Abstract: High-resolution ocean circulation models are required to simulate the complex and multi-scale currents that drive physical connectivity between marine ecosystems. However, standard coastal ocean models rarely achieve a spatial resolution of less than 1km over the >100km spatial scale of dispersion processes. Here we use the high-resolution unstructured-mesh coastal ocean model SLIM that locally achieves a spatial resolution of ~100m over the scale of the entire Great Barrier Reef (GBR). Using such a high-resolution model allows us to simulate the classical cascade from large-scale to small-scales, but also a feedback from the small-scale to the large-scale. By coupling SLIM with a biophysical model of larval dispersal we can track the position of virtual larvae or propagules released into the simulated domain. Connectivity matrices are then generated from the positions of the particles at the start and at the end of the simulations. Useful information can be extracted from these large matrices by using graph theory tools such as community detection, page rank, influence rank and HITS algorithms. These methods are illustrated for different applications including connectivity between submerged and near-sea-surface coral reefs, dispersion of seagrass propagules and crown-of-thorns starfish outbreaks. Our study suggests that combining a high-resolution ocean model with novel graph theory algorithms is a powerful tool for studying physical connectivity between marine ecosystems and informing management decisions.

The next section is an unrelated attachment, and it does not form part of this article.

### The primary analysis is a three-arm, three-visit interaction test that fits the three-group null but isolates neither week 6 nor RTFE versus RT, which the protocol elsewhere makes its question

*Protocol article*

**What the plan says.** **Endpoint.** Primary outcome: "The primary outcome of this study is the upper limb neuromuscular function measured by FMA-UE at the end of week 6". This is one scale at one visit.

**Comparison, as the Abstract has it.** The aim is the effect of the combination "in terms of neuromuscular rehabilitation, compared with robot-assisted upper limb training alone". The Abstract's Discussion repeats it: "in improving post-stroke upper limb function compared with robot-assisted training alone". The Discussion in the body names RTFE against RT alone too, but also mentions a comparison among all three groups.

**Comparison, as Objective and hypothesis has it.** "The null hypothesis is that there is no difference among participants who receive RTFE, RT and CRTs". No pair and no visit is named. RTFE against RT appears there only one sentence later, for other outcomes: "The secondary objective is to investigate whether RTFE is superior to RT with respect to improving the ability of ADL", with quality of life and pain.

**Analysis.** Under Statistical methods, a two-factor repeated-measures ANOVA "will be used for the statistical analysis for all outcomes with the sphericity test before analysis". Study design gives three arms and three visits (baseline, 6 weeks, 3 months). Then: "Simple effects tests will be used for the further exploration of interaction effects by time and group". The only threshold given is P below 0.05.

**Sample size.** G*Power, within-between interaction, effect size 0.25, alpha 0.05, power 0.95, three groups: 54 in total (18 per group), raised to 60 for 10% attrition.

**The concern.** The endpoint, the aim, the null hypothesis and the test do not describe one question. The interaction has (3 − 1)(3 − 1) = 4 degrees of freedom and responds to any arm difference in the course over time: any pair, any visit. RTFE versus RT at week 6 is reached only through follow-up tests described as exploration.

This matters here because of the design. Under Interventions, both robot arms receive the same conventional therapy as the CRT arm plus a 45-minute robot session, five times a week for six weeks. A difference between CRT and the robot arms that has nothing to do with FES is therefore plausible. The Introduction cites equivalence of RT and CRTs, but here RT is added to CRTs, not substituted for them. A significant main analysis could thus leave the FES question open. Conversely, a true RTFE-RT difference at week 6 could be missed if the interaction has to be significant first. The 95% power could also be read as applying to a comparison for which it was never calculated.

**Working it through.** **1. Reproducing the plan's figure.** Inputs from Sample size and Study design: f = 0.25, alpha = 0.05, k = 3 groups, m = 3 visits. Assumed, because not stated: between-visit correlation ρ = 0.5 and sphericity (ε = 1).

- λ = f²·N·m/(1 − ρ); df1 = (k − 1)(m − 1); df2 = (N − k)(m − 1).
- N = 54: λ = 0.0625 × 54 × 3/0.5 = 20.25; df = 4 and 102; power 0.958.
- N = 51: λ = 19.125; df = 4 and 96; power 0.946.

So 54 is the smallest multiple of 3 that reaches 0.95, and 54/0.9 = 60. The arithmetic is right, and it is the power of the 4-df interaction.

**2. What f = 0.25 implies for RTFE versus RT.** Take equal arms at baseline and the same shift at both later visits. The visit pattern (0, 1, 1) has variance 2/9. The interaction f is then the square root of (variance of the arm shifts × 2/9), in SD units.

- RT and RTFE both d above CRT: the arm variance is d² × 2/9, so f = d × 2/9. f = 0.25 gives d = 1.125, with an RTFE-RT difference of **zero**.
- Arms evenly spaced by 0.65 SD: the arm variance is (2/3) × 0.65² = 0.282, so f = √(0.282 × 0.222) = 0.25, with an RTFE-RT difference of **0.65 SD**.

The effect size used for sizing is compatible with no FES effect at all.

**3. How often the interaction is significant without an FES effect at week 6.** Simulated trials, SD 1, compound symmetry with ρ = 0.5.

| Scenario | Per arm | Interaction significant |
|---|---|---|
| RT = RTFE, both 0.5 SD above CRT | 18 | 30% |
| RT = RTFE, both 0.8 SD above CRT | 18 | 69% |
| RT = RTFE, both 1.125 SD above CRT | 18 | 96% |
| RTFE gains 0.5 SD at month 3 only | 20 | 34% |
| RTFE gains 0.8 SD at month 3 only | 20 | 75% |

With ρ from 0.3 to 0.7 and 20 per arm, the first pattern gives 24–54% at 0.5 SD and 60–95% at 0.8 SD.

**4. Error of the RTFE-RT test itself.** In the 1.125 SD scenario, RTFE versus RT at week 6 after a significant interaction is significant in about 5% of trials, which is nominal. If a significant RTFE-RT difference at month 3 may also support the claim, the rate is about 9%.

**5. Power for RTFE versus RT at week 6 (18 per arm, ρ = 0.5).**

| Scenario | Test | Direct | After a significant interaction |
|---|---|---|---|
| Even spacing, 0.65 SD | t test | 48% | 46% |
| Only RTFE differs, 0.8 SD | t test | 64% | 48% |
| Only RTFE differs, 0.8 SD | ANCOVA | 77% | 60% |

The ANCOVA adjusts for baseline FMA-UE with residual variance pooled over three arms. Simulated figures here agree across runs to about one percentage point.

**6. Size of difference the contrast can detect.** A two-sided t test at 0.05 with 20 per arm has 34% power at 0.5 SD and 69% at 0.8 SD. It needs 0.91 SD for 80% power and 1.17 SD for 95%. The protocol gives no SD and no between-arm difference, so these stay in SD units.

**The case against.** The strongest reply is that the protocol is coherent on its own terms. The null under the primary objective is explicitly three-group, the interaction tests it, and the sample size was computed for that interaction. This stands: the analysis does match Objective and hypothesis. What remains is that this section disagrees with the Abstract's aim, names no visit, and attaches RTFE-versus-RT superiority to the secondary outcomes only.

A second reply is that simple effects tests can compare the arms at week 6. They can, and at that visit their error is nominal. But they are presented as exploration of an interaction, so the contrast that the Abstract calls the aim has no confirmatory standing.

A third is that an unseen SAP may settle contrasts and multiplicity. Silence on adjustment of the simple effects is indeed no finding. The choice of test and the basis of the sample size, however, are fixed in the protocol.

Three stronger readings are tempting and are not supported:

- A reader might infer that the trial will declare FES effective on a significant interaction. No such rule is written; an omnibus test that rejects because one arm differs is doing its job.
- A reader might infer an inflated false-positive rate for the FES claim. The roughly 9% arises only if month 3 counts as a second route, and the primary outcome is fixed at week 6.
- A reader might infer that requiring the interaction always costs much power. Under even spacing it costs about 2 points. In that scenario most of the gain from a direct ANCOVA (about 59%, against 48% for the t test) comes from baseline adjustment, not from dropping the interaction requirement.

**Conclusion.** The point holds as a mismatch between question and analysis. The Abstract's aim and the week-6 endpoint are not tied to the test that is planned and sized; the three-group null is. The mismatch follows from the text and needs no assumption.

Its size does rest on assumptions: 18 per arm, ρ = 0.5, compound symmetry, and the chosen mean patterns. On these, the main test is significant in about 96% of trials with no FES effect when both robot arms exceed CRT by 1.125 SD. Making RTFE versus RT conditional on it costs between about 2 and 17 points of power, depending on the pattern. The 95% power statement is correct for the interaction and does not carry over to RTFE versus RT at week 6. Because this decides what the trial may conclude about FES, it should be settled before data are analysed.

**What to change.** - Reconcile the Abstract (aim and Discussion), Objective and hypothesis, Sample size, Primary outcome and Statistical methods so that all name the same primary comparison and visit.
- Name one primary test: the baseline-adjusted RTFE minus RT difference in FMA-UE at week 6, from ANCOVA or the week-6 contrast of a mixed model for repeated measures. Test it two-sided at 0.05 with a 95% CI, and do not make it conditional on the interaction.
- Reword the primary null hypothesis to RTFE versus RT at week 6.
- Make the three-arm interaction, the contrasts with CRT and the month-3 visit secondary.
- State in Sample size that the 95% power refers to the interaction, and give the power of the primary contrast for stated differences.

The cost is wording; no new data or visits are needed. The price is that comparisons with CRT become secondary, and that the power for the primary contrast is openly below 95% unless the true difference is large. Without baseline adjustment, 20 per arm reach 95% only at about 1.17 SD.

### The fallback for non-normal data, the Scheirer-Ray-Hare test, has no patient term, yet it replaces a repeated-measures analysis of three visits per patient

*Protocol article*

Bio: Dr Emmanuel Hanert is a reader in environmental modelling in the Earth and Life Institute at the Université catholique de Louvain, in Belgium. Prior to his current position, Emmanuel was a lecturer at the departments of Meteorology and Mathematics at the University of Reading, in the UK. Emmanuel is broadly interested in mathematical modelling of complex systems (with applications in ecology and biomedecine) and in developing/applying multi-scale models of environmental flows. He has been involved for more than 15 years in the development of the multi-scale ocean model SLIM (www.climate.be/slim).